In my riding of Churchill, the first nations child welfare agencies of Awasis agency, Cree Nation child and family caring agency, Opaskwayak Cree Nation child and family services, Nisichawayasihk Cree Nation family and community services, and the Kinisao Sipi Minisowin agency have worked with families and children over the past two decades.
There are hundreds of children in my riding who are in this situation. It has been through the efforts of these child and family service agencies, these families, and these groups and organizations, like Norway House Cree Nation, the first nations child and family caring society, and our political first nations organizations that these issues have been raised over and over again through different forums.
We need to act in a non-partisan, non-judgmental way to ensure that Jordan's principle is implemented in Canada. The Jordan principle is simply about putting the child first. It is the child-first principle.
Canada is a signatory to the United Nations convention on the rights of the child. This convention has been recognized by the Supreme Court of the Canada as one of the most universally accepted human rights instruments. Yet the lack of coordination between and within the federal, provincial and territorial governments has meant that this principle of the safety and well-being of the child being paramount has most often been superceded by jurisdictional and departmental disputes.
It was recommended in the Wen:de report of the first nations child and family caring society that a “child first” principle be adopted whereby the government who receives a request for payment of services for a first nations child will pay without disruption or delay when these services are otherwise available to children residing off reserve in similar circumstances.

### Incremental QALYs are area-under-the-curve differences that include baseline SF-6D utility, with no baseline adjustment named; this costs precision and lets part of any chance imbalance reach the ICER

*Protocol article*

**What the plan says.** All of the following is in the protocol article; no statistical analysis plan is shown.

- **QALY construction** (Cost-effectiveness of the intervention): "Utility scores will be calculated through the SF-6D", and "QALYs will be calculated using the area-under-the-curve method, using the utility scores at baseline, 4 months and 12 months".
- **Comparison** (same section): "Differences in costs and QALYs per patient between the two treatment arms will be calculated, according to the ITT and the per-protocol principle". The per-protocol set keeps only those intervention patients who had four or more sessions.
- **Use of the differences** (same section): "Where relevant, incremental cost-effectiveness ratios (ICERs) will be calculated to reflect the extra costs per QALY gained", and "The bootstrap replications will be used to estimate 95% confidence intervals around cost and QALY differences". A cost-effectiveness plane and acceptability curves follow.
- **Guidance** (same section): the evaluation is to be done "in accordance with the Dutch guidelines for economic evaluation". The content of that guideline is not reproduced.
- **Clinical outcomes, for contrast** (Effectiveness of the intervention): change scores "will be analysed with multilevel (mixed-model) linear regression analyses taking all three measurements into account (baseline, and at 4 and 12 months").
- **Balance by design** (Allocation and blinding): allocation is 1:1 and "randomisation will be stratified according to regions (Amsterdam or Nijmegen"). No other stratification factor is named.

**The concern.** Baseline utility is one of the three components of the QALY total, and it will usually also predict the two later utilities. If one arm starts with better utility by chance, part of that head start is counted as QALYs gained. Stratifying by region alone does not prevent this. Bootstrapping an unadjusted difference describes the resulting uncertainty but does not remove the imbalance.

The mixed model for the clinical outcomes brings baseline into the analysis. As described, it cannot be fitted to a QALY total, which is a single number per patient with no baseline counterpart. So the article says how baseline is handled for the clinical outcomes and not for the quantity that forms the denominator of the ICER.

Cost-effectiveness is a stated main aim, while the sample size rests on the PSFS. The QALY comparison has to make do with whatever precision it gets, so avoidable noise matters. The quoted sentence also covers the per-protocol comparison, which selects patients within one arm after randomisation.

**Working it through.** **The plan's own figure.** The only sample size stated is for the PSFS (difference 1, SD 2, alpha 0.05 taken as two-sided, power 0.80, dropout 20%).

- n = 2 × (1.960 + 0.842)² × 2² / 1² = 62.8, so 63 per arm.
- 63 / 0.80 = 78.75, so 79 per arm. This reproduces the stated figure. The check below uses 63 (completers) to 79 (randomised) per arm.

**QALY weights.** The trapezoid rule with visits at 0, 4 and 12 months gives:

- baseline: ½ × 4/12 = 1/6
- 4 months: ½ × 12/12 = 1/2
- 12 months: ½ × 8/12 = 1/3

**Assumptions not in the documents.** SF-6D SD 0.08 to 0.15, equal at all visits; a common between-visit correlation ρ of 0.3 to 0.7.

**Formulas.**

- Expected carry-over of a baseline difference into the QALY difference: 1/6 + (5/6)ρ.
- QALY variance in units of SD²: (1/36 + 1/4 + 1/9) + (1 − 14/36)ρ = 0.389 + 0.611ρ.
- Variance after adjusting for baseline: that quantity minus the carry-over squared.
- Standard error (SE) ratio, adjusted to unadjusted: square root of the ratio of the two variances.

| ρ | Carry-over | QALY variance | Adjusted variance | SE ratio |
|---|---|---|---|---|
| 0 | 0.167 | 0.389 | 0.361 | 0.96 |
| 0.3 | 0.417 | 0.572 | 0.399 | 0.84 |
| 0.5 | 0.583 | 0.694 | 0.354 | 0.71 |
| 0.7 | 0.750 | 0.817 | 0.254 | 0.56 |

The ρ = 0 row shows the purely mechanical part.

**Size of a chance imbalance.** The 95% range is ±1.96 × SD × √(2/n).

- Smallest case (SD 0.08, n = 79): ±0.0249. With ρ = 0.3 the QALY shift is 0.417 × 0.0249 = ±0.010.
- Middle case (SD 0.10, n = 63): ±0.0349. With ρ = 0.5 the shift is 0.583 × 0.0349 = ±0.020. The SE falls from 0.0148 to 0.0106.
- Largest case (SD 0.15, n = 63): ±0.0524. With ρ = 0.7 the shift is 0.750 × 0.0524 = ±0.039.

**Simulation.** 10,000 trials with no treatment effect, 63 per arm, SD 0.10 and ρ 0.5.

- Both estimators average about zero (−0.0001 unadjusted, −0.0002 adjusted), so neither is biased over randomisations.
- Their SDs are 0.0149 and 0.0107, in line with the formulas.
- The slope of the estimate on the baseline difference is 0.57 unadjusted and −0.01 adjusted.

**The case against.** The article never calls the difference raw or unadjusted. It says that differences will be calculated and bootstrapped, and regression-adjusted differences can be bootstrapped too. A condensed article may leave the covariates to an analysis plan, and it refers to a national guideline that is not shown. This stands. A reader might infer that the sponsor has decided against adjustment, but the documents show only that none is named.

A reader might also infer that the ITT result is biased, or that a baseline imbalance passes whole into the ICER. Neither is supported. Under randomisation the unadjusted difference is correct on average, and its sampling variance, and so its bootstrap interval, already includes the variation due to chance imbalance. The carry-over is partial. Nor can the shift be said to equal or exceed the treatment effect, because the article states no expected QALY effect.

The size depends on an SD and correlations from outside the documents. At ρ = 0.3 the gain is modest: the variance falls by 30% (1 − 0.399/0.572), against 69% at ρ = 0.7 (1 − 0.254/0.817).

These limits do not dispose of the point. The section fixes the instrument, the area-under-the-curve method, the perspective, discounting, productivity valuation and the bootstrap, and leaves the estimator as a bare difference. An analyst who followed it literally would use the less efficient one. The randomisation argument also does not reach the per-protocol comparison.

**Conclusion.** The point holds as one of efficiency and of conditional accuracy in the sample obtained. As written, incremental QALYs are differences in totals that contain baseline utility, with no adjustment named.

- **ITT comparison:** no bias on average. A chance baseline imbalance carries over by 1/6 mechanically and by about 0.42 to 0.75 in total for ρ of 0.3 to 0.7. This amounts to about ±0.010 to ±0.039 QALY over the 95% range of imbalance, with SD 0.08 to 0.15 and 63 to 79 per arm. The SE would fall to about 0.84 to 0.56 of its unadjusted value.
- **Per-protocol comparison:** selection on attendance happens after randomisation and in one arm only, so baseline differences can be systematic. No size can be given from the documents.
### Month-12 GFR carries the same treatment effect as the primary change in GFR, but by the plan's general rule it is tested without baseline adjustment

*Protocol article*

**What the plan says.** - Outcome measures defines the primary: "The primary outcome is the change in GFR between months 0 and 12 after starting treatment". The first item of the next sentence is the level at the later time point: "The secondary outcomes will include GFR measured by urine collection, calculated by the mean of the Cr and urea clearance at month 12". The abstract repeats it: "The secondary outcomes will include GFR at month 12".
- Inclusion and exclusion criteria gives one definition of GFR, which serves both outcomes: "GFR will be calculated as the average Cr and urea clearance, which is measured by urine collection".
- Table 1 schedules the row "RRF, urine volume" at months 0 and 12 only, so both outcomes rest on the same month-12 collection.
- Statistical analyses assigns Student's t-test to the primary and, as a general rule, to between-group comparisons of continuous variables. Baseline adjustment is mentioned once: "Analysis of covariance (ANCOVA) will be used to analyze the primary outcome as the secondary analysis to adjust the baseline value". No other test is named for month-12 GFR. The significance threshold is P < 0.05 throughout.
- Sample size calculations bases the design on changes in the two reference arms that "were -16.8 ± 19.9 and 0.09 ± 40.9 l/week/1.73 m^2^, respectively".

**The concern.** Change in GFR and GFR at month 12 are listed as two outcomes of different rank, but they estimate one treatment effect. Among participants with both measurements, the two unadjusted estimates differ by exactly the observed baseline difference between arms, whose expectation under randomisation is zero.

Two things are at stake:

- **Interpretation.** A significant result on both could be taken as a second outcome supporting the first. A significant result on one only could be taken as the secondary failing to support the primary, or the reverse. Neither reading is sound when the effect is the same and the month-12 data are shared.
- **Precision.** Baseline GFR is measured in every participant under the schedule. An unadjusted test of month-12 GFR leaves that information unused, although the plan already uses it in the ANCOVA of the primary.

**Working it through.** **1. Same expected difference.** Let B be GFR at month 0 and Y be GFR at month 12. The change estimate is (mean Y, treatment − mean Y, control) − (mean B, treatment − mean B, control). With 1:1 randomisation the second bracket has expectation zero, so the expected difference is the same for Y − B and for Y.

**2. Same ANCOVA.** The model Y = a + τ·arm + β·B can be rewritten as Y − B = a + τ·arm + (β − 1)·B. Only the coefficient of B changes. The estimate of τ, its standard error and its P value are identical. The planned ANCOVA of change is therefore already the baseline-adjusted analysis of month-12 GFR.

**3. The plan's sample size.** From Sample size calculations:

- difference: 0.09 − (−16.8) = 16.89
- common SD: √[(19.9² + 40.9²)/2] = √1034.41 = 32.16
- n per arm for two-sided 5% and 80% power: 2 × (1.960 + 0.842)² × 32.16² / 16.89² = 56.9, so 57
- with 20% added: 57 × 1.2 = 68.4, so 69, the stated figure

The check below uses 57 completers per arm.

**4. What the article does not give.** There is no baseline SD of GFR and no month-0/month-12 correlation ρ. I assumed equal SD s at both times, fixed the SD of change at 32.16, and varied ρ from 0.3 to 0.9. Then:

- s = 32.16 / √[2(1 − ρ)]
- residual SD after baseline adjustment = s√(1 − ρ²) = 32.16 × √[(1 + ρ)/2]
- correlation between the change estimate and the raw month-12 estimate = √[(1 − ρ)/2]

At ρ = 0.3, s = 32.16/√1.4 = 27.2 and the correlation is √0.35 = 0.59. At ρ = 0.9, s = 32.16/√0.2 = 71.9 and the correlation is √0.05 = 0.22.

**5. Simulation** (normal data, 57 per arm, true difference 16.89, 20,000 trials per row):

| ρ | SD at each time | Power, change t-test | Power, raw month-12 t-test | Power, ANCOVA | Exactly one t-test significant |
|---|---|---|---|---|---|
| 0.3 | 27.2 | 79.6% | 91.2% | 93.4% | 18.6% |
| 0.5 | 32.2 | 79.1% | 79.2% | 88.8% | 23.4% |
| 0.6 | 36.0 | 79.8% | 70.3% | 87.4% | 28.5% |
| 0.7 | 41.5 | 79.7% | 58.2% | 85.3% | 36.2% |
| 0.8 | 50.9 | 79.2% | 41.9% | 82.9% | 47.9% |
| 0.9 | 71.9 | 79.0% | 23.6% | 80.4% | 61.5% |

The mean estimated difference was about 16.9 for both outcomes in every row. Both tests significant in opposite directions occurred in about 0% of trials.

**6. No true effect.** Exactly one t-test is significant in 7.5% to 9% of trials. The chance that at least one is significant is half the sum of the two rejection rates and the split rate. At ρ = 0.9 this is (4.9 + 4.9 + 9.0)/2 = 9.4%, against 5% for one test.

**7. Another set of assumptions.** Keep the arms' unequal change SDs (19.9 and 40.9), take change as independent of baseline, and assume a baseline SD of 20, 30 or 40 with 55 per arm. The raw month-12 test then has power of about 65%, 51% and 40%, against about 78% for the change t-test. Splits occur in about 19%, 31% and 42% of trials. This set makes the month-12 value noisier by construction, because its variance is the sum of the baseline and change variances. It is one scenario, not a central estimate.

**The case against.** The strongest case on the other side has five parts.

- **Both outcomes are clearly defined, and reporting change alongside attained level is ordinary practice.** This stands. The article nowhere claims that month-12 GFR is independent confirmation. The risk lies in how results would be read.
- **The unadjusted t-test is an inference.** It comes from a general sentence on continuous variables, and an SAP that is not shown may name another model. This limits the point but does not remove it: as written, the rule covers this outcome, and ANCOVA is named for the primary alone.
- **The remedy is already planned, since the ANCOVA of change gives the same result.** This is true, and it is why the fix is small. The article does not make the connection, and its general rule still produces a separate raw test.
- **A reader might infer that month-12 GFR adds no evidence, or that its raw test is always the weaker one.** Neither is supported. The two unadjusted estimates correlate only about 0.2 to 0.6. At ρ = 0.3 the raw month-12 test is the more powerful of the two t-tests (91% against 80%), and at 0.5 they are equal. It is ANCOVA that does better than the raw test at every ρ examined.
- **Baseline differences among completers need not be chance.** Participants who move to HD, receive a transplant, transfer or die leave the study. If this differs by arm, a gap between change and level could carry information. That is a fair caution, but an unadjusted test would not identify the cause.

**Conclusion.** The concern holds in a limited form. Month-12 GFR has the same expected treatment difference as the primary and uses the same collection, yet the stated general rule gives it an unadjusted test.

It was recognized by the Standing Committee on Human Rights and Disabled Persons in 1993 that all levels of government had forgotten the needs of aboriginal people which was demonstrated through the fragmentation of services, lack of strong program structures and inconsistent standards.
It was resolved by the Assembly of First Nations in a resolution in December 2005 that the federal and provincial governments adopt a child first principle for resolving these jurisdictional disputes regarding payment for services for status Indian children. This resolution stated:
|| WHEREAS Section 15 of the Canadian Charter of Rights and Freedoms guarantees every resident of Canada equal benefit and protection of law without discrimination;
I would like to reiterate that there is no funding mechanism to deliver services for children residing on first nation reserves. The federal departments responsible for services and programs on first nation reserves, Indian and Northern Affairs Canada and the first nations and Inuit health branch, volley the issue back and forth claiming either that it is a social cost or it is a health cost, and the provinces will not provide services on reserve. They claim simply that it is not in their jurisdiction.
I had the opportunity to rise last week to commemorate the family and their courage when they honoured the life of their child, Jordan. They honoured his life in their home community when they were able to put up a headstone for Jordan. It has been a very challenging and very tragic situation for the family.
I commend them for their courage for letting their story be told, for allowing Jordan's life to inspire all of us to work in a non-partisan way, so that first nations children who have complex medical needs or live with disabilities are one day, and we hope that it happens in a timely manner, able to access services that all other Canadian children can access.